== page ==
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Re: Base tunnels in North America: how, where, and why

Postby mtuandrew » Sat Jul 22, 2017 11:46 pm

Moderator's Note: my fault for going off-topic in the Lyon-Turin Base Tunnel topic, so I skimmed off the foam.
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Re: Base tunnels in North America: how, where, and why

Postby electricron » Sun Jul 23, 2017 10:54 am

We're not going to see "base" tunnels in America because the Appalachians aren't high enough for them. The Rockies and Sierras are, but there aren't very large cities on both sides of the mountains close enough to make it worthwhile.
Heights of Gotthard tunnels are 1151 meters and 549 meters (3,776 feet and 1,833 feet), Alleghenny Tunnel is 2,167 feet (660 meters), Moffat Tunnel is 9,239 feet (2,816 meters), and Sierra summit tunnel is 7,000 feet (2,133 meters).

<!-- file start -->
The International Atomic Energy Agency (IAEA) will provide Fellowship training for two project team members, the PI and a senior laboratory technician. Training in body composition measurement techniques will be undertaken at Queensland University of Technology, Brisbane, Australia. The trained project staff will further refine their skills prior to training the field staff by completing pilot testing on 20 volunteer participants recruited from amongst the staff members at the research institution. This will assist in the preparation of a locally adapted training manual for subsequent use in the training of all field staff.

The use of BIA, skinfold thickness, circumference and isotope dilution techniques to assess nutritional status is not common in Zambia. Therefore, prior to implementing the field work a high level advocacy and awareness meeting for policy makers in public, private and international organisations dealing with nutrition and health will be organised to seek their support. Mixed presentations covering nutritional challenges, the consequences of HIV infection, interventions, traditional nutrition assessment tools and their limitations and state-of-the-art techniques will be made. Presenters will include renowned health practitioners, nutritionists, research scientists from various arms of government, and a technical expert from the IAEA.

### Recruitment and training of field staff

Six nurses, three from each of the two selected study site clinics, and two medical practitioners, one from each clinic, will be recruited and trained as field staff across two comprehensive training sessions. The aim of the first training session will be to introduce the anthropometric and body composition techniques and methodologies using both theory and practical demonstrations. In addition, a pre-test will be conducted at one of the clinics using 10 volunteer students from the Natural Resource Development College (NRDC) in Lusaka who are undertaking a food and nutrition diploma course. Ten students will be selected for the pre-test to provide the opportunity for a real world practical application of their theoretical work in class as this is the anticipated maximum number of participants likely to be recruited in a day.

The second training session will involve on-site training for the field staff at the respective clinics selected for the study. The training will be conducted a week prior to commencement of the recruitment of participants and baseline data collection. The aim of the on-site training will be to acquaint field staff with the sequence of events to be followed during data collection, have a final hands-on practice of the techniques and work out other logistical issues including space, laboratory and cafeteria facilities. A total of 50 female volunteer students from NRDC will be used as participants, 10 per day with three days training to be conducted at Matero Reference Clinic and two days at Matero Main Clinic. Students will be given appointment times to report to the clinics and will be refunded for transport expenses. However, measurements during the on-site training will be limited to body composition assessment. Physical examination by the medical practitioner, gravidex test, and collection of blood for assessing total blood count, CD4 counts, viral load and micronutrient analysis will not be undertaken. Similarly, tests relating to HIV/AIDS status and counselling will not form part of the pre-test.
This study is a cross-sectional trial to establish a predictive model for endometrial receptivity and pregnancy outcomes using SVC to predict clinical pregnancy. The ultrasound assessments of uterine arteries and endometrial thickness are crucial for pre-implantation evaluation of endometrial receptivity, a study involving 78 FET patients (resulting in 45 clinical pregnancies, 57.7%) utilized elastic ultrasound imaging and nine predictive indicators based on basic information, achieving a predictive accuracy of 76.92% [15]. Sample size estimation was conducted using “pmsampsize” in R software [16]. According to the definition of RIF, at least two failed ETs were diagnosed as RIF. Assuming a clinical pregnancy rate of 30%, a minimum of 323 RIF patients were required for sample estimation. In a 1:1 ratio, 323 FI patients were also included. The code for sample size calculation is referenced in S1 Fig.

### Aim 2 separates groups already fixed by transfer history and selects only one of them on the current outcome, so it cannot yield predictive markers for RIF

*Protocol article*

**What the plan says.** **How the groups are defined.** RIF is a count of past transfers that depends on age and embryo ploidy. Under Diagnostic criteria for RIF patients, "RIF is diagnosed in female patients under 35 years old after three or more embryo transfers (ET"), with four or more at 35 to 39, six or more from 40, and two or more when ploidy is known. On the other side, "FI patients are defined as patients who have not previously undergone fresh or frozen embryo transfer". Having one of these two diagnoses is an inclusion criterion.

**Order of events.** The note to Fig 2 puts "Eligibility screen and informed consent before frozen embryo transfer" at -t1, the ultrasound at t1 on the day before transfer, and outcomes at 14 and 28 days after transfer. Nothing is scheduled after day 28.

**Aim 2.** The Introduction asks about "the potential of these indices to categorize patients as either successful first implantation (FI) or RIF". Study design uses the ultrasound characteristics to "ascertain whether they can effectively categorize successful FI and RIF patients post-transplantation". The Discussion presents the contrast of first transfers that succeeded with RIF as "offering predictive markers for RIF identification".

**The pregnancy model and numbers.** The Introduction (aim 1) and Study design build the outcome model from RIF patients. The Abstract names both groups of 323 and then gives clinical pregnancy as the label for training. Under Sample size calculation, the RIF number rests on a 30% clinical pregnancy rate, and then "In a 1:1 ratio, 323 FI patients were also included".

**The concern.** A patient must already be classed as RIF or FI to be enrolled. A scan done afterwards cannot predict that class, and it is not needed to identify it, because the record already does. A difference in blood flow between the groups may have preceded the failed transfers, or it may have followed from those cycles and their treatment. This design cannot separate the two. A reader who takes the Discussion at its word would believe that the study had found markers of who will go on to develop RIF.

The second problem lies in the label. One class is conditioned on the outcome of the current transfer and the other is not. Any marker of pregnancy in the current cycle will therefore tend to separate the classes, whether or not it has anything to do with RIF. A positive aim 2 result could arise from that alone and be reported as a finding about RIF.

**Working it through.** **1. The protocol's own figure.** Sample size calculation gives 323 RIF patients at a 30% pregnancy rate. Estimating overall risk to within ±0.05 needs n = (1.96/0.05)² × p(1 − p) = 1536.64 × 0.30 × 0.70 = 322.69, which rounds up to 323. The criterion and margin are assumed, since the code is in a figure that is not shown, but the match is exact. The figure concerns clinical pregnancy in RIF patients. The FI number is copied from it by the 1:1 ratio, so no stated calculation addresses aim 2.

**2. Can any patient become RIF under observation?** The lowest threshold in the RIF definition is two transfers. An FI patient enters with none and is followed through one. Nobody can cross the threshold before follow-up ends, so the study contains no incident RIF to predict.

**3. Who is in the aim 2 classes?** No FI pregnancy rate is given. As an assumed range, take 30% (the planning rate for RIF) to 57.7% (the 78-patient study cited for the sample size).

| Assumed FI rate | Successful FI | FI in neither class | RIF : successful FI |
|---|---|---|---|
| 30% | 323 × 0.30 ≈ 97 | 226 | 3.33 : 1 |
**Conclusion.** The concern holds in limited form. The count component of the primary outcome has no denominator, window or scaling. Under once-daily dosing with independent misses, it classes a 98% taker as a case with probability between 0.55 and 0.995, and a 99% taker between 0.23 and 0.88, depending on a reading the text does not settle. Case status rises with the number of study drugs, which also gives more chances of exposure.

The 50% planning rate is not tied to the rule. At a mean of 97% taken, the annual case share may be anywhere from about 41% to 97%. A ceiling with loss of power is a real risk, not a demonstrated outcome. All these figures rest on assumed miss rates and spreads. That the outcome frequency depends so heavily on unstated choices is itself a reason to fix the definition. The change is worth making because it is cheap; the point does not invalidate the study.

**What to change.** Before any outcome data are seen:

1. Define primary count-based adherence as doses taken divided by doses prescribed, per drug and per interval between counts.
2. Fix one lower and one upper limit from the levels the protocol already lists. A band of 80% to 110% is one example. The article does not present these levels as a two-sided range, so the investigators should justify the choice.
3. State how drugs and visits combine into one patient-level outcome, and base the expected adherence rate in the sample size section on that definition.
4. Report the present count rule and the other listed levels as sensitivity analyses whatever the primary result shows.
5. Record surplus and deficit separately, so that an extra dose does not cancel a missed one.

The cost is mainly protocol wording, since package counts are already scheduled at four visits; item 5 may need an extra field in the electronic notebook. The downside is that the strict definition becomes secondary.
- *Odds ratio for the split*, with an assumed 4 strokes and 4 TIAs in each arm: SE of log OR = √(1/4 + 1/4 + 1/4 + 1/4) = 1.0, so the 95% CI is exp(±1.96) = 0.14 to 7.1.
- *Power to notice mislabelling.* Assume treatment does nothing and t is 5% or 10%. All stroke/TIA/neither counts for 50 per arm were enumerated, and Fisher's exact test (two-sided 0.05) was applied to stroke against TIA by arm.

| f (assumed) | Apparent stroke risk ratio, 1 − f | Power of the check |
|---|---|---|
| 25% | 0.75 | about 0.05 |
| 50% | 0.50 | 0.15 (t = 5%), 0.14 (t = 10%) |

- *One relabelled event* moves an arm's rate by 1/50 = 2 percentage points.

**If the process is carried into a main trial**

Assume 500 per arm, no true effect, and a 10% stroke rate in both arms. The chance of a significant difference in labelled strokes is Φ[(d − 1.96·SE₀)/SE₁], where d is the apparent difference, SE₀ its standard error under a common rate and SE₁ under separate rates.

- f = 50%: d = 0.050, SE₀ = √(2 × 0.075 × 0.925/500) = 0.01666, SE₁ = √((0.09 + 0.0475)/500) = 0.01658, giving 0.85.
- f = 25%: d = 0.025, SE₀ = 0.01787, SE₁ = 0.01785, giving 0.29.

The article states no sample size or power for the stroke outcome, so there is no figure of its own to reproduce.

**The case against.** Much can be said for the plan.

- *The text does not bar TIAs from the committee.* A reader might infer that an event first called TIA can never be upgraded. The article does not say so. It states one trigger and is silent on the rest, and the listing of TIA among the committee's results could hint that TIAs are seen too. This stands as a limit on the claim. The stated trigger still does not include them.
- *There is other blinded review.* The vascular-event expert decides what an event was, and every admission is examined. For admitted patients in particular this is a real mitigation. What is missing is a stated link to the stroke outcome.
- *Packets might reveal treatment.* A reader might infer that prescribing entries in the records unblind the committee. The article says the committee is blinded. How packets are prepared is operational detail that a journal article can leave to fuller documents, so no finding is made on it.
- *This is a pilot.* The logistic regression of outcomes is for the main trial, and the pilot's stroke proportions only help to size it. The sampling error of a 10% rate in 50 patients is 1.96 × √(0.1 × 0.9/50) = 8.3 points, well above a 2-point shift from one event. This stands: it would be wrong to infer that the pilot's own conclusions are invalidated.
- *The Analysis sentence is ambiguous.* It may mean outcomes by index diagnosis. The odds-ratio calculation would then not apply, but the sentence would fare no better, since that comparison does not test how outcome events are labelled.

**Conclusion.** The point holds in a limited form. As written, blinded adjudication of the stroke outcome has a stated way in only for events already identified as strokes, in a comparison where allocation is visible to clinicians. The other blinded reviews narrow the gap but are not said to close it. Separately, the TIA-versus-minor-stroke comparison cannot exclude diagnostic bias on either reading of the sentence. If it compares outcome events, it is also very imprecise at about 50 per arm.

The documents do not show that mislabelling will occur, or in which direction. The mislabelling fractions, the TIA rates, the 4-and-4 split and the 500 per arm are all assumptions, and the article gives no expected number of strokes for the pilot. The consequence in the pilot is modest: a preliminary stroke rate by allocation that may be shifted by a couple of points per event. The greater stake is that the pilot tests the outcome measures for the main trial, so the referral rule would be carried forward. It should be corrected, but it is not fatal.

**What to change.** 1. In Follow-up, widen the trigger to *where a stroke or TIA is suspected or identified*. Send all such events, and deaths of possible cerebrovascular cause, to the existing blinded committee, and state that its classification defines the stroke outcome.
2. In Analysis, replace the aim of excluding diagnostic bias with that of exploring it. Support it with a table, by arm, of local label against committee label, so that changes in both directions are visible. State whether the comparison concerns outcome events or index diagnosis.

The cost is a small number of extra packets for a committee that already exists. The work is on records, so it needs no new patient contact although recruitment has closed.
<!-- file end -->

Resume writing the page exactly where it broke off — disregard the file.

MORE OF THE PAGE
Denver may be fairly close to Moffat Tunnel to the east, the closest large city to the west is Salt Lake City, 508 rail miles away. For Donner Passs, Reno is 35 miles away to the east, Sacramento is 125 miles away to the west.
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Re: Base tunnels in North America: how, where, and why

Postby mtuandrew » Sun Jul 23, 2017 7:44 pm

Also, woe unto the engineer who has to tunnel through the fault lines between Bakersfield to Los Angeles (one of the few places it makes some sense in the USA.)
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Re: Base tunnels in North America: how, where, and why

Postby Jishnu » Mon Oct 23, 2017 4:42 pm

mtuandrew wrote:Also, woe unto the engineer who has to tunnel through the fault lines between Bakersfield to Los Angeles (one of the few places it makes some sense in the USA.)

Isn't that exactly one the two major tunneling projects involved in the California HSR project? The other one is under Pacheco Pass between San Jose and the Central Valley.